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After the battle of Bentonville, General Johnston's army was increased until it contained between forty and fifty thousand men; and with this army he at once took up defensive positions covering Raleigh, North Carolina, the capital. And General Sherman immediately began the work of reorganizing his army and accumulating sufficient supplies, clothing and provisions, for his next campaign. This would require at least two weeks' time, or a little more, and, therefore, he fixed the 19th day of April for his next movement. General Howard's army, the army of the Tennessee, remained, as before, under that title. General Slocum's army was continued as before, but it was now called the Army of Georgia. The Tenth and Twenty-Third Corps were united into one army, and called the Army of the Ohio, under command of general Schofield. The cavalry was somewhat increased, but remained under command of General Kilpatrick. General Sherman's plan, (which had been agreed upon between him and General Grant), was, to make a feint on Raleigh and a strong demonstration against General Johnston's army, and then, passing both by, move his army straight to Burkesville, in Nottoway County, Virginia, nearly due west from Petersburg, and about forty-five miles distant therefrom. This would place General Sherman's army on the left of that of General Grant, and between the two armies of General Lee and Johnston, and about twenty-five miles west of a direct line between Richmond and Raleigh. His base was to be Norfolk, Virginia, with which he would communicate by way of the Chowan River and Albemarle Sound. From that position General Sherman's army might cooperate with that of General Grant, against Richmond, or, it could strike in any direction that probable exigencies might require. The army was fully prepared to move on the 10th of April, as intended. But, in the meantime, events were moving very rapidly, and plans were necessarily changed with equal rapidity. In fact, it might be said that new plans were made and changed, or wholly abandoned, almost daily. Prior to the 10th of April, Mobile, Alabama, had fallen; General Wilson, with his cavalry, had taken Selma, Alabama, and was well on his way to Montgomery; General Stoneman, with his cavalry, had destroyed the railroads west and southwest of Lynchburg, Virginia, and all along through and between Greensboro and Salisbury, North Carolina, and had reached the Catawba River: Petersburg and Richmond had been abandoned, and general Lee's Confederate Army of Northern Virginia had been beaten and captured. On the 5th, General Grant warned General Sherman, that general Lee would attempt to reach Danville, Virginia, with his army, and urged him to move on General Johnston at once. "Rebel armies now," he said, "are the only strategic points to strike at." Hence, instead of making a feint on Raleigh, General Sherman, on the 10th of April, moved directly upon the place, with the purpose of fighting a battle with general Johnston's army, if he should conclude to stand in defense of the capital of the State.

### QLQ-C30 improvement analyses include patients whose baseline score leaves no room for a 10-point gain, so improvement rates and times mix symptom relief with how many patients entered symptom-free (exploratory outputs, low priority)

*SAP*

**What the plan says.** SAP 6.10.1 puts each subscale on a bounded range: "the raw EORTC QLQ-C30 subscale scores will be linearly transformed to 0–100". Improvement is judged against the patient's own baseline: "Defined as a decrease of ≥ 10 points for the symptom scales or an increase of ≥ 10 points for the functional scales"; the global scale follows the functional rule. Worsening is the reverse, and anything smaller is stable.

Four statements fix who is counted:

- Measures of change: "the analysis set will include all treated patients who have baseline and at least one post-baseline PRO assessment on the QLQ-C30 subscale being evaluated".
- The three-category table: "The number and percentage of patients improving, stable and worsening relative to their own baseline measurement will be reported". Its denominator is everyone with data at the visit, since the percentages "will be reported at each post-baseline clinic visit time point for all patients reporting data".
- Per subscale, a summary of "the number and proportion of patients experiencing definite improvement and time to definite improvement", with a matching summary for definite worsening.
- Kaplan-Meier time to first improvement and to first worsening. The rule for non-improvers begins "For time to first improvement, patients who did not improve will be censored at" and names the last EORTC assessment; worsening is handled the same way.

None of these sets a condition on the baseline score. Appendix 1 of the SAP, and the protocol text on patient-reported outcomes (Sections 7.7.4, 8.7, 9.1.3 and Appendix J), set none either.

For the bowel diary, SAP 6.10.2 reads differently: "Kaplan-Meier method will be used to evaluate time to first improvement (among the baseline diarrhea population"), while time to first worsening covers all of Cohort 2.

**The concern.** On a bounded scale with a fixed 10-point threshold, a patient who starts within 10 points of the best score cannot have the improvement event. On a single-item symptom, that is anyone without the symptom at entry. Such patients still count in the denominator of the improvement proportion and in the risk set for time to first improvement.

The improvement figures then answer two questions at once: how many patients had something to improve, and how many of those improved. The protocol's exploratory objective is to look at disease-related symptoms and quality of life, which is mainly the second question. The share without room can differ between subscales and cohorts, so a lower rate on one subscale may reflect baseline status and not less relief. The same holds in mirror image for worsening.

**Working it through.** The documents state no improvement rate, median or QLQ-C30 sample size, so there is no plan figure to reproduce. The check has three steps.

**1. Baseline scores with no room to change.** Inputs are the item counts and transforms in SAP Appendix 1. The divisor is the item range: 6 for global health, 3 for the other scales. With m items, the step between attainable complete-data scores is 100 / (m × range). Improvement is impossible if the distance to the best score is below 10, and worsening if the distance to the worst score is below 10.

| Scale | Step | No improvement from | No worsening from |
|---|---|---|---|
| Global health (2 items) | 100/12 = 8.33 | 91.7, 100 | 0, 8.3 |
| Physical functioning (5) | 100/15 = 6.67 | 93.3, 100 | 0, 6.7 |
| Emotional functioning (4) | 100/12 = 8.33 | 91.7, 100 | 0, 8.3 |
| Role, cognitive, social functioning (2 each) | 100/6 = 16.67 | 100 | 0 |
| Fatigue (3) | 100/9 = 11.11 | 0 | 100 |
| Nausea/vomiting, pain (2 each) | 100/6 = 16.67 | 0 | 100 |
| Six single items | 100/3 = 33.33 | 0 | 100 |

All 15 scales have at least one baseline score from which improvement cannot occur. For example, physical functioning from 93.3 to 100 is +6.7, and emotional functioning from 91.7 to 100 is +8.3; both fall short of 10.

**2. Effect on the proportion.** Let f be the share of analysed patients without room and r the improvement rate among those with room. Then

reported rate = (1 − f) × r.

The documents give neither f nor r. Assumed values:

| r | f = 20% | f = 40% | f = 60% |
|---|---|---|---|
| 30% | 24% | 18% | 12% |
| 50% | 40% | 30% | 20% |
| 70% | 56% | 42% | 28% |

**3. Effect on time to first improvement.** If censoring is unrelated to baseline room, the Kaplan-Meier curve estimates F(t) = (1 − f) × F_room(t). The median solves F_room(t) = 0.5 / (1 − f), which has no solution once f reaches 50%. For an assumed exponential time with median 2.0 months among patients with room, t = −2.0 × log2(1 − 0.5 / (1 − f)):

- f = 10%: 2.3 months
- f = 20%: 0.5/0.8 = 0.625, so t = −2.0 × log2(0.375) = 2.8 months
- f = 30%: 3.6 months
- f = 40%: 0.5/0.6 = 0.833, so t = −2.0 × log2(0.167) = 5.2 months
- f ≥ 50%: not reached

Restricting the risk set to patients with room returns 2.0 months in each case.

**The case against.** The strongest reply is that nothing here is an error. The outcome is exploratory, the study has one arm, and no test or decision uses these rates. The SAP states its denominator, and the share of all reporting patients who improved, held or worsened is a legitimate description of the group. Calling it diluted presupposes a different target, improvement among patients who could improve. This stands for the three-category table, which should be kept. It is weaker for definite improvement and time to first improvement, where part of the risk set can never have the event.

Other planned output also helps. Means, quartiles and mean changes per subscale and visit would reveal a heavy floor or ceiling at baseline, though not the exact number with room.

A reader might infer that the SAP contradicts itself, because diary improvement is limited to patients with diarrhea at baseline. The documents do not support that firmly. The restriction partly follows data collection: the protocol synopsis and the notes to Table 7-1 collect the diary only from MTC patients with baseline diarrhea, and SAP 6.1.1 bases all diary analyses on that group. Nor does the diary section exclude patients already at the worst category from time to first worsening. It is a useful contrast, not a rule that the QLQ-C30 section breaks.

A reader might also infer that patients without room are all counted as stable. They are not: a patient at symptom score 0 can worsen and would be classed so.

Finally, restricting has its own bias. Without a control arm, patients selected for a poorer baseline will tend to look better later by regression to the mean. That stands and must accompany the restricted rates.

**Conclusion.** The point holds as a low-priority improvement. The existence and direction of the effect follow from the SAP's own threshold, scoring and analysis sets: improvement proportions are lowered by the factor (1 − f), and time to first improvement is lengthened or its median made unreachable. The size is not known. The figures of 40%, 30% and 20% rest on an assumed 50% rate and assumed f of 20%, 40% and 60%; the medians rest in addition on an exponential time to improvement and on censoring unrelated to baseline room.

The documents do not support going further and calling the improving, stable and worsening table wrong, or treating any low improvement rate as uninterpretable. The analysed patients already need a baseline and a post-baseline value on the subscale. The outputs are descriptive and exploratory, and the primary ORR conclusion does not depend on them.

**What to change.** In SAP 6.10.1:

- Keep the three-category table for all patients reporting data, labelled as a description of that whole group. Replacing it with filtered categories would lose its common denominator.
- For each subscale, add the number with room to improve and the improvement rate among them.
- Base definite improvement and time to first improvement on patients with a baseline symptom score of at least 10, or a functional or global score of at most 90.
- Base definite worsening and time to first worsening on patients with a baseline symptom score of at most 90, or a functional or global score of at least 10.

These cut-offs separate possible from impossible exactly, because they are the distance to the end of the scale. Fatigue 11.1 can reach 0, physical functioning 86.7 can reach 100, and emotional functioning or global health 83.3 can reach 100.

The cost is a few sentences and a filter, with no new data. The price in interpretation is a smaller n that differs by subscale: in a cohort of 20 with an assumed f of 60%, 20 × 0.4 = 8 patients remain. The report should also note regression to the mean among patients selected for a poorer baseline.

General Johnston, of course, had heard of the surrender of General Lee's army, and at once recognized the fact that that event carried with it the termination of the war; and, at the same time, he fully realized that his army, was wholly unable to cope with the immense army of General Sherman in open battle. Therefore, as soon as General Sherman moved against him, he withdrew his army from the defense of Raleigh, and retreated toward the northwest. How far he could go, in that direction, before his progress would be blocked, was extremely problematical with him, and he knew that General Sherman had already taken steps to cut off his retreat toward the south; and he also knew that General Sherman had nothing whatever to do, now, but to take care of him, and get him; and he was extremely suspicious that he would do both very soon. And here we leave the general situation, for a time, to trace the history of our regiment down to the same point. The army moved on the 10th of April. From the 25th to the 31st of March, 1865, both days inclusive, the Ninety- Third Illinois was in camp at Goldsboro. The regiment had a splendid camp, as good as any during its service. On the 28th, Adjutant H. M. Trimble was detached from the regiment, by orders, to serve as Acting Assistant Adjutant General of the First Brigade, Third Division, Fifteenth Army Corps. April 1 to 9th, both days inclusive, the command still remained in camp. On the 8th, Sergt. Maj. A. M. Timble started home on sick furlough. During the period the regiment was at Goldsboro, strong fortifications were constructed, miles of them, all around the place, this regiment assisted.